We have exciting updates!
The Champ Foundation released a Call For Proposals in November 2016 with proposals due March 1, 2017. We worked with the NIH to publish our call and spent hours cold-calling and cold-emailing any doctor/researcher who had ever published anything about mitochondrial deletion disorders. We ended up with five proposals from institutions around the world.
Our newly created Science Advisory Board reviewed each grant. After discussing the proposals with them in early April, it was clear to us that we needed to fund two projects. The projects’ very real potential to treat/cure Pearson Syndrome made this decision easy for us. Here are details on the two projects:
Project Title: Treatments and models for diseases caused by mitochondrial deletions
Principal Investigators: Michal Minczuk and Payam Gammage
Institution: University of Cambridge
Direct cost: $100,000 over two years
Lay Abstract: Mitochondria are cellular structures that provide energy from food that cells can use. They also contain DNA, called mtDNA. Intact mtDNA is vital for healthy functioning of the cell. Genetic mutations in mtDNA, where a single DNA building block is changed, or a part of mtDNA is deleted, can lead to human diseases, often affecting brain, heart, bone marrow and muscles. There are no treatments for these diseases. Our approach to treatment of mtDNA diseases is to design proteins that can specifically eliminate only the mutated mtDNA, curing patients’ cells. We have already achieved this goal using in vitro models of mtDNA disease. The essential next step in bringing these proteins to the clinic is to test them in the types of cells that are affected in patients (neurons, muscle cells or blood cells) and in a living organism (in vivo). Therefore, in the first part of the proposed research, it is our intention to generate neurons, muscle cells or blood cells from patient skin cells that lack a fragment of mtDNA, into which we will administer therapeutic proteins. We expect that our intervention will improve the function of these cells, providing important pre-clinical data on the safety and efficacy of our approach. In the second part of of our planned research, we intend to develop a DNA-editing tool enabling us to cut out mtDNA fragments at will. Such a tool could be used in the future to produce animals with deleted mtDNA that would develop disease symptoms similar to human patients. These model organisms can be used to further test our therapeutic proteins and other drugs, providing the vital pre-clinical data required to take the next steps towards the use of experimental therapeutic strategies in humans.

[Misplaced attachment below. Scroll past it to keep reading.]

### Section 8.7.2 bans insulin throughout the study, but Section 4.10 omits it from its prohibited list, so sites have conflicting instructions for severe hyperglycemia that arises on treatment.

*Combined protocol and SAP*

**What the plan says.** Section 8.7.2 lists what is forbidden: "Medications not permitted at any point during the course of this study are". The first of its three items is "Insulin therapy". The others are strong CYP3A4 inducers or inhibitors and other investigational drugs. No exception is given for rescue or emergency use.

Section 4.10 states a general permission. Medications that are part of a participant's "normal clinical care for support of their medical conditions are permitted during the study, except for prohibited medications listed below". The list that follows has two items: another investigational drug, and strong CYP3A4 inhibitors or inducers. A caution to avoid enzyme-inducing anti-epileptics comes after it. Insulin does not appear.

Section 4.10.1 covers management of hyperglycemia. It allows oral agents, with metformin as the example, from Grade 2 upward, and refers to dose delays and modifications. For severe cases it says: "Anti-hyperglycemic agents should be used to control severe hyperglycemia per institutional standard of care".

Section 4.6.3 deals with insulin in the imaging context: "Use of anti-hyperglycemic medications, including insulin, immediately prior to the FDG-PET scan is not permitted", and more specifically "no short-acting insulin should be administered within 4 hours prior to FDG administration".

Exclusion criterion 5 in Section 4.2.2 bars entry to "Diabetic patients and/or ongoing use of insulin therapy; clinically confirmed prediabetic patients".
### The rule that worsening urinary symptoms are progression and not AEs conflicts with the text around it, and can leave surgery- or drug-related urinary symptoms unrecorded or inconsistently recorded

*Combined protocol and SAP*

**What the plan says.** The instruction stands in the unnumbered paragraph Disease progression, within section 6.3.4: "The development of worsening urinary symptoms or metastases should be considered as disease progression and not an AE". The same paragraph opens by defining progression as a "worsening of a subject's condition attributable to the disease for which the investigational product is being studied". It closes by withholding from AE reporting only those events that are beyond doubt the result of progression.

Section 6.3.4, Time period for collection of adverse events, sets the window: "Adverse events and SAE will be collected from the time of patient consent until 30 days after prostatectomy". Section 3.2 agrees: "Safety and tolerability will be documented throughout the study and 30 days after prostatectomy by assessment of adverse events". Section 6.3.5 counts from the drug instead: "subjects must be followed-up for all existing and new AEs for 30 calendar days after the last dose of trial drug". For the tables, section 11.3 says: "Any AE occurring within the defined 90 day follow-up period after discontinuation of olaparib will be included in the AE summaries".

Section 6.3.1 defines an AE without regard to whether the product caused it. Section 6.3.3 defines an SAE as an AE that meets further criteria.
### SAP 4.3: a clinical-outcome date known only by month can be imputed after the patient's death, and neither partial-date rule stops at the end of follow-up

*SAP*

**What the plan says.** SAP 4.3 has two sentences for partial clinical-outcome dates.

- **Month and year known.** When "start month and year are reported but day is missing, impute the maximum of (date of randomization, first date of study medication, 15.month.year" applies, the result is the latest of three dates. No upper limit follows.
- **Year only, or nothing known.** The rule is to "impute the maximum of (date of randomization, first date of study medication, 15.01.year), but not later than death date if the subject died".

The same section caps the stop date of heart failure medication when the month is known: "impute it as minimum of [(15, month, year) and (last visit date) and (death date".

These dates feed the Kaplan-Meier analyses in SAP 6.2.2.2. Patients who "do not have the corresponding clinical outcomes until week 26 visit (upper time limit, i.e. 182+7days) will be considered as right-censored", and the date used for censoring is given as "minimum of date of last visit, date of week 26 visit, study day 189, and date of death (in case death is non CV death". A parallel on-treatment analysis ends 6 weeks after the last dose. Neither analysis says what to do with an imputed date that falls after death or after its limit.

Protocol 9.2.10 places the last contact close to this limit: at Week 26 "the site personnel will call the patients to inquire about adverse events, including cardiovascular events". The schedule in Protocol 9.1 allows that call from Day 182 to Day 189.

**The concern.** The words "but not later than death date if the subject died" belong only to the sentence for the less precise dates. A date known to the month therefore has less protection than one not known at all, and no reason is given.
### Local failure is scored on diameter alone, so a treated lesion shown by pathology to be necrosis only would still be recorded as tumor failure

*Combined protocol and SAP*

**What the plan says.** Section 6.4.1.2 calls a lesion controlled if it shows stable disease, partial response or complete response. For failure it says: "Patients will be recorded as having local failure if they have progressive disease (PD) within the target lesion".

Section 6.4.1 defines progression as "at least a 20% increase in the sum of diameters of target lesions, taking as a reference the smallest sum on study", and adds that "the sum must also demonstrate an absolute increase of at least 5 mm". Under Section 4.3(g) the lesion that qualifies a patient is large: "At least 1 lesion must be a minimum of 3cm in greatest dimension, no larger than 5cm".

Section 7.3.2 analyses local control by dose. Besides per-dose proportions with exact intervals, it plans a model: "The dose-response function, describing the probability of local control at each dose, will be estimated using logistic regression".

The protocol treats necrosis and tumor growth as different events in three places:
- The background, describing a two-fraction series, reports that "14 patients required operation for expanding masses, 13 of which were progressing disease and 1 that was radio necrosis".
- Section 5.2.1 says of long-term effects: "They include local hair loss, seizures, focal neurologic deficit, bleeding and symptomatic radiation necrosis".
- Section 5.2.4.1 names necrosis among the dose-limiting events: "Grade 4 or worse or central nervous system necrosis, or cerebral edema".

Project title: CD34+ cells enriched with blood cells derived healthy mitochondria as a treatment for Pearson Syndrome
Principal Investigators: Amos Toren, Natalie Yivgi Ohana, Elad Jacoby, Ann Saada
Institution: Sheba Medical Center
Direct cost: $130,000 over one year
Lay abstract: A collaboration between hematologists from Sheba Medical Center (Prof. Amos Toren and Dr. Elad Jacoby), mitochondria-scientist from Hadassah-Hebrew University Medical Center (Prof. Ann Saada) and a researcher from a biotechnology company in Israel (Dr. Natalie Yivgi Ohana) has created a scientific research plan to bring a novel therapeutic approach to Pearson Syndrome. The technology, developed by Minovia Therapeutics over the past 6 years, is based on transplantation of normal mitochondria in patient’s stem cells. The patient’s own bone-marrow cells would be carriers of normal mitochondria from a donor (without deletions) and would carry normal mitochondria to other tissues through the blood stream. The group will first conduct animal studies to show the effect of such treatment on mice harboring a mitochondrial DNA mutation and use the results to apply to the FDA for a formal clinical trial.
In order to fund these projects and continuing supporting Dr. Suneet Agarwal’s work at Boston Children’s, we need to raise an additional $80,000 between now and April 2018. With #ChampStrong supporters like you, we know we can do it! We’ve got big fundraising plans that will be announced over the next few weeks! Stay tuned!
We are confident these projects will bring us closer to treatment and a cure for Pearson Syndrome. The enthusiasm of our Science Advisory Board and the qualifications and expertise of the researchers is SO encouraging. We’ve spoken many times with Dr. Minczuk in Cambridge and Jeff traveled to Israel to meet with the team in Tel Aviv (see picture!). We’ve left each interaction feeling more strongly about these projects’ ability to make an enormous difference in the lives of children with mitochondrial deletion disorders in the near term.
It’s days like today that make us feel a little extra proud and a little extra hopeful. Thank you for your continued support.